The Bowling Green is sited in a walled garden behind the Sun Inn adjacent to Barnes Pond. The game is played on an undulating green full of natural bumps and slopes, unlike today's modern game which is played on either a 'flat green' or 'crown green', more akin to ‘Elizabethan Bowls’, back in ‘Shakespearean’ times and maybe as far back as the medieval era. Established in 1725, Barnes Bowling Club continue to play with just two woods, whereas the modern game is played using a set of four 'Henselite' bowls. Our woods have an usually high bias of 12/13 degrees which promotes much more turn that today’s conventional woods. Other clubs with truly ancient origins - such as Chesterfield (c.1290), with its "oldest green in the country", and Southampton (c.1295) - play a game similar to our own. This has led many to believe that the green at Barnes could also rank among the oldest in the country. Records suggest that our green pre-dates the coming of the Sun Inn, a pub being established on this spot by the early 1800s, when the property was bought by local brewer John E. Waring. Back in 1723, according to one record, there were on this site two customary dwellings, two gardens, a barn, one stable and 3 orchards. One of these private gardens may have been the bowling green dated by The Shell Book of Gardens to the 15th century. During the 17th and 18th centuries, puritanical attitudes frowned on games such as Bowls being played in public places, but by 1805 a change of mood allowed the Sun Inn to incorporate the private green into its public premises. Elsewhere in the country, there were a handful of other bowls clubs that continued to play by the old pre-1840 rules. The club possesses a pair of wooden bowls bearing a plaque commemorating a game played in 1892 between the Kings Arms at Dereham and the Victoria Arms at Norwich. It is known that the Dereham Club, established before 1858, played a game very similar to our own, using wooden bowls with a high bias. Written by Hugh Hornby, Bowled Over includes a two-page case study on Barnes Bowling Club. “The only surviving pub green in the whole of London and the oldest overall in the capital, the BBC has a unique place in the story of bowls and is one of the most important sites of Britain’s sporting heritage.”

A Walk through Our History

1910
2010
Terry H umphrey with speakers Simon Inglis and Hugh Hornby, BCA vice- chair Nicki Urquhart and Councillor Rita Palmer in November 2015.
The Bowling Green is sited in a walled garden behind the Sun Inn adjacent to Barnes Pond. The game is played on an undulating green full of natural bumps and slopes, unlike today's modern game which is played on either a 'flat green' or 'crown green', more akin to ‘Elizabethan Bowls’, back in ‘Shakespearean’ times and maybe as far back as the medieval era. Established in 1725, Barnes Bowling Club continue to play with just two woods, whereas the modern game is played using a set of four 'Henselite' bowls. Our woods have an usually high bias of 12/13 degrees which promotes much more turn that today’s conventional woods. Other clubs with truly ancient origins - such as Chesterfield (c.1290), with its "oldest green in the country", and Southampton (c.1295) - play a game similar to our own. This has led many to believe that the green at Barnes could also rank among the oldest in the country. Records suggest that our green pre-dates the coming of the Sun Inn, a pub being established on this spot by the early 1800s, when the property was bought by local brewer John E. Waring. Back in 1723, according to one record, there were on this site two customary dwellings, two gardens, a barn, one stable and 3 orchards. One of these private gardens may have been the bowling green dated by The Shell Book of Gardens to the 15th century. During the 17th and 18th centuries, puritanical attitudes frowned on games such as Bowls being played in public places, but by 1805 a change of mood allowed the Sun Inn to incorporate the private green into its public premises. Elsewhere in the country, there were a handful of other bowls clubs that continued to play by the old pre-1840 rules. The club possesses a pair of wooden bowls bearing a plaque commemorating a game played in 1892 between the Kings Arms at Dereham and the Victoria Arms at Norwich. It is known that the Dereham Club, established before 1858, played a game very similar to our own, using wooden bowls with a high bias. Written by Hugh Hornby, Bowled Over includes a two-page case study on Barnes Bowling Club. “The only surviving pub green in the whole of London and the oldest overall in the capital, the BBC has a unique place in the story of bowls and is one of the most important sites of Britain’s sporting heritage.”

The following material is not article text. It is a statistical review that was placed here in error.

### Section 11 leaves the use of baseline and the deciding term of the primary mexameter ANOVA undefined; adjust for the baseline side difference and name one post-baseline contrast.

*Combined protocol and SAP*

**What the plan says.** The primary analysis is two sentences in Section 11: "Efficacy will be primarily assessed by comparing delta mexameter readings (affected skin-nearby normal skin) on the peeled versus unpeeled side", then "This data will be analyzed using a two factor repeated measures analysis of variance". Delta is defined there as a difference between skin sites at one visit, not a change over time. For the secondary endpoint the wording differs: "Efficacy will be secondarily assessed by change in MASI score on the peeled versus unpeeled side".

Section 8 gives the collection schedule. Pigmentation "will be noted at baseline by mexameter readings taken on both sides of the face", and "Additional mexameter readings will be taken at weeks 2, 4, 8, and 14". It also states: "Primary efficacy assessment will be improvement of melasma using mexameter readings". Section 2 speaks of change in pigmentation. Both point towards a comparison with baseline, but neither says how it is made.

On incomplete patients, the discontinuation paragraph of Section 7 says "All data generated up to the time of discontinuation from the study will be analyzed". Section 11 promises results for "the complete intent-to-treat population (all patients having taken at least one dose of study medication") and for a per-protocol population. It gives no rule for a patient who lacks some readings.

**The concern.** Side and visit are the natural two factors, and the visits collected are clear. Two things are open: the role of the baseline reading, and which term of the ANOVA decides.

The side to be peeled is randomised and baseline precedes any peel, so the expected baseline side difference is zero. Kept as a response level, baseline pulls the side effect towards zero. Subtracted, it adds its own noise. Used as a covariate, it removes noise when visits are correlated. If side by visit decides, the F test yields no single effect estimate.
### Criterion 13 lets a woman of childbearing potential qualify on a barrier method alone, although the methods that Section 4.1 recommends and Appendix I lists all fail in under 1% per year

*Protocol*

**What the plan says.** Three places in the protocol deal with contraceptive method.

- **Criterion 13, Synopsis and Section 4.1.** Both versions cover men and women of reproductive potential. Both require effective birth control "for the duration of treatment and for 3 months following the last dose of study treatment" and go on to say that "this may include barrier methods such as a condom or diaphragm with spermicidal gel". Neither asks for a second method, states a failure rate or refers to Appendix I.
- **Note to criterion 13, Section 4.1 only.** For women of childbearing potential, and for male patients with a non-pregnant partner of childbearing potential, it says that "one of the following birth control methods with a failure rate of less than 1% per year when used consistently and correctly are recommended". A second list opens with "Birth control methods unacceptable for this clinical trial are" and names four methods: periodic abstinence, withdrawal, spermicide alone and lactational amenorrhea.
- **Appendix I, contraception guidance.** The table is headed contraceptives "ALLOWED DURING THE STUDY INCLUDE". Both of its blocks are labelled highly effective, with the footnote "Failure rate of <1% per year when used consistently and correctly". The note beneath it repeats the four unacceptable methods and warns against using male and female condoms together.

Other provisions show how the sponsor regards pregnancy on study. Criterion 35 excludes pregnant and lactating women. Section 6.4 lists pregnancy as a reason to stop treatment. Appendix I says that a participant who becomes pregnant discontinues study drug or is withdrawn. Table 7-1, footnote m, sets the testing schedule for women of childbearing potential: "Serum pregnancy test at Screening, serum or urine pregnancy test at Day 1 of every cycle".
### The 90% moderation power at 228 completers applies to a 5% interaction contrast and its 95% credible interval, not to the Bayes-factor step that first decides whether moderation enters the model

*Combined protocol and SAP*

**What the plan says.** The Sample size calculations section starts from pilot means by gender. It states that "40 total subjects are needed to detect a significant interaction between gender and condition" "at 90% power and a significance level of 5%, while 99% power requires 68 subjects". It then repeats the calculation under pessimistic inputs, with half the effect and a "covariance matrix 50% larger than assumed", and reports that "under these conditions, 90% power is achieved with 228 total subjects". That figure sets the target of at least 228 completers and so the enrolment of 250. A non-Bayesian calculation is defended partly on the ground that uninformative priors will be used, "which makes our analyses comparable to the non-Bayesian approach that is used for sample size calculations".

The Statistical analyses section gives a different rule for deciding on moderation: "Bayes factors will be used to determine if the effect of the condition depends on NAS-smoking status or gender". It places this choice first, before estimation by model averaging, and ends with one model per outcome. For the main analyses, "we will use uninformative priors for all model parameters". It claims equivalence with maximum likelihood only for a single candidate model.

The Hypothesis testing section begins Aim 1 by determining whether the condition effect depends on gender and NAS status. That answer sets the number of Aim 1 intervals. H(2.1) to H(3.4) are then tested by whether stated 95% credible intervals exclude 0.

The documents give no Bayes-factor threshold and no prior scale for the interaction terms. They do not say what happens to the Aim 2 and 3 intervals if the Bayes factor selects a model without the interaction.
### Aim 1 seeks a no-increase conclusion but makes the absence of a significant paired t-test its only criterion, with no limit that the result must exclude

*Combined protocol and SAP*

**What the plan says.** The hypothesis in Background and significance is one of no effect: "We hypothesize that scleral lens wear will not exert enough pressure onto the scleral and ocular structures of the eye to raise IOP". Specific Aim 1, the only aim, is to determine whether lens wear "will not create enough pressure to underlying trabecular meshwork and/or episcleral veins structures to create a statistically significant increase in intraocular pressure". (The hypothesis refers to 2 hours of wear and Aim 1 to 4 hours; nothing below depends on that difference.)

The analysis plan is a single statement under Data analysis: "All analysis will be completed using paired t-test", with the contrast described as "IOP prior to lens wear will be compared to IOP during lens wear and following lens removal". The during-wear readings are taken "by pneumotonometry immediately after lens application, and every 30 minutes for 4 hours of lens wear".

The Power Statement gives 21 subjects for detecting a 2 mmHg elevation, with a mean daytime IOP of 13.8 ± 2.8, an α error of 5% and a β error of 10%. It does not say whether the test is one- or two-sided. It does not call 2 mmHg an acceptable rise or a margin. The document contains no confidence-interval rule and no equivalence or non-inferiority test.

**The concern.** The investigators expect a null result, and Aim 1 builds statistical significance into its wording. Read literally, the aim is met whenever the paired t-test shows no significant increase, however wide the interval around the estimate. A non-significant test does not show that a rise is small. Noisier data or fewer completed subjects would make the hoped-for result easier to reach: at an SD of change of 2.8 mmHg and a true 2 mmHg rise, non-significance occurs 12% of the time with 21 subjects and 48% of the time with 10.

1910
2010

History

Terry H umphrey with speakers Simon Inglis and Hugh Hornby, BCA vice- chair Nicki Urquhart and Councillor Rita Palmer in November 2015.
BARNES BOWLING CLUB
BARNES BOWLING CLUB